A military spouse who says she fled a mentally and emotionally abusive marriage to a veteran living with post-traumatic stress disorder is calling for more assistance for the families of troubled soldiers when they return home from the battlefield.

The woman, whose identity has been concealed for her protection, says her husband did tours in Afghanistan.

“When you’re in that situation you really don’t want to believe it to be abuse,” she said. “But when you hear it from your children, and they voice it out loud, and they tell you to run, it really makes it real.”

The woman claims her husband was never abusive during the many years they were married, but that changed when he came home from his time in Afghanistan a different man.

She says the stark similarities between her home life and the tragedy that unfolded in Upper Big Tracadie, N.S., last week compelled her speak out on behalf of Canadian military families.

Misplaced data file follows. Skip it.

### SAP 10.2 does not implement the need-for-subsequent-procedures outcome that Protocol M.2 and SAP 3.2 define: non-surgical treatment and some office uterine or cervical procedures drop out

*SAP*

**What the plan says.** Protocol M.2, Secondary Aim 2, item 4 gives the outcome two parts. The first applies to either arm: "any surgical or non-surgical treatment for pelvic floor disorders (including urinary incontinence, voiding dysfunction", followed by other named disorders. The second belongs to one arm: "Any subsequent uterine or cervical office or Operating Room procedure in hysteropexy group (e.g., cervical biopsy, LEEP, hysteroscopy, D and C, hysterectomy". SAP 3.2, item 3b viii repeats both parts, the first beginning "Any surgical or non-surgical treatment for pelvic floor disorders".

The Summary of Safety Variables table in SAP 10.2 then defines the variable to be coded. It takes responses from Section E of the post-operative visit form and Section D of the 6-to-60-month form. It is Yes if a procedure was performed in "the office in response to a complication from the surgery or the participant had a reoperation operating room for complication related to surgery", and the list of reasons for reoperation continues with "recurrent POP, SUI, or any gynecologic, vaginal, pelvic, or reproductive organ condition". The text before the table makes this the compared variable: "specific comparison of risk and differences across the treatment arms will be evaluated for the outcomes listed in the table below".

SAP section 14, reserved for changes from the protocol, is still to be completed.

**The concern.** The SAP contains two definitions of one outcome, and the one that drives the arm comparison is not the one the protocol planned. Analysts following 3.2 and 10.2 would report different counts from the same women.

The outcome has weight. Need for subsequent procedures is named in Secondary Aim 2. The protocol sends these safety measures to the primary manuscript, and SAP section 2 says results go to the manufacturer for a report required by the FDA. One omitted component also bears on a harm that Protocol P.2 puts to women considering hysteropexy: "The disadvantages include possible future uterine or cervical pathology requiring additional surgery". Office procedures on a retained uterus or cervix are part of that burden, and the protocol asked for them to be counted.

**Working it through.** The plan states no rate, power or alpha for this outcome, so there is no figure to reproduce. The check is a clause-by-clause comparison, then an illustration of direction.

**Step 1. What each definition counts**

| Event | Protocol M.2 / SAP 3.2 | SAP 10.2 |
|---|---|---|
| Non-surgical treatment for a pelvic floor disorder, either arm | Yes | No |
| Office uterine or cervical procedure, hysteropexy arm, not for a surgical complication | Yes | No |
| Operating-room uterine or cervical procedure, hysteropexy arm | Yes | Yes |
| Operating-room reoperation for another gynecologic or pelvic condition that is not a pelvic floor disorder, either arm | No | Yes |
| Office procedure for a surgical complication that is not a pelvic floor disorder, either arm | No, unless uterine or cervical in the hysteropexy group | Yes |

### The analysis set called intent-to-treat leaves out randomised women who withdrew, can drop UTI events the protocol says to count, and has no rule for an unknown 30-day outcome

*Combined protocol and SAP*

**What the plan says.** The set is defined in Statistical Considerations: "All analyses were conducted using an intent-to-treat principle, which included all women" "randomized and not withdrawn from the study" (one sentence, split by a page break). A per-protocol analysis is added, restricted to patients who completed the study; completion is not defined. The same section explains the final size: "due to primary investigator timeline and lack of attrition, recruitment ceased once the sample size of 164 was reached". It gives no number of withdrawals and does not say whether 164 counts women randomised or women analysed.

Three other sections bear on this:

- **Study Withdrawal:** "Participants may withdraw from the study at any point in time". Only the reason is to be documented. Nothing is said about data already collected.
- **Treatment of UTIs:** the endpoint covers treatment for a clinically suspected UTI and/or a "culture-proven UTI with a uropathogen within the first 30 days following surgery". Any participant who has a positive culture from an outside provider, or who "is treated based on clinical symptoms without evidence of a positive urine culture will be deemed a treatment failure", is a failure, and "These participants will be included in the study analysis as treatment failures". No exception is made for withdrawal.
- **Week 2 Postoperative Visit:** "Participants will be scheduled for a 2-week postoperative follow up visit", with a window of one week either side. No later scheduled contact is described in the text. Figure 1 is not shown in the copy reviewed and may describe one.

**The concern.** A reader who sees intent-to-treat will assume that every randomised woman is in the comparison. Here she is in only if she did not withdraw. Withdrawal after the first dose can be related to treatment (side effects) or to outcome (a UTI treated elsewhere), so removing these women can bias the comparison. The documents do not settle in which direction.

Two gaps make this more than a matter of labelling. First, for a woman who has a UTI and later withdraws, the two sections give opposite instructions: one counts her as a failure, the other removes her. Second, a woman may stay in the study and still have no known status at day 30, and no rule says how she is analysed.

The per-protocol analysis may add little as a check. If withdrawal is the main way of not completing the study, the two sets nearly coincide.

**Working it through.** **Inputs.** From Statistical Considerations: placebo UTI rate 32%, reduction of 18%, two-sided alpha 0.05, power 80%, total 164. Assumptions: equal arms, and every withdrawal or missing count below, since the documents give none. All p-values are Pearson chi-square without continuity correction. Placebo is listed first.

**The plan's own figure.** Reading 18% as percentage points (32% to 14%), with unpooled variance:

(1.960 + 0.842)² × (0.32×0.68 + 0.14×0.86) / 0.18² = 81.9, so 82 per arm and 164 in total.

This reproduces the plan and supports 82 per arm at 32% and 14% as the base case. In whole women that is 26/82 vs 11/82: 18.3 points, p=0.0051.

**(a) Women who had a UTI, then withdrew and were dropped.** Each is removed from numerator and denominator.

Afghan war veteran Lionel Desmond and his wife Shanna were in counselling as the pair struggled to deal with his PTSD. He shot three members of his family, including 10-year-old daughter, and then himself in their home on Jan 3.

“When I heard her (Shanna Desmond’s) sister say that she had tried so hard, and the jealousy, the control, was exactly the same thing,” said the woman.

Her husband, she says, went to therapy and even spent time in the same military support unit as Desmond before being medically released.

She believes efforts by the medical community to involve family members in PTSD treatment will help those coping with the condition adjust more easily to life at home.

“Having contact with the family that are dealing with that member, because that member that’s in there is still going to present themselves as strong … just like they were over in Afghanistan,” she said.

Beyond that, she feels more needs to be done to heal the emotional and physical wounds inflicted by former soldiers on their loved ones. Once her divorce is finalized, she will lose the health benefits provided by Veterans Affairs. Medical expenses she says are a result of her husband’s PTSD, that she will soon have to cover out of her own pocket.

“I may not have gone overseas and done a tour physically, but I can honestly tell you, from speaking with other wives, our tour was at home, but our tour never ended when they came home.”

With a report from CTV Atlantic’s Kayla Hounsell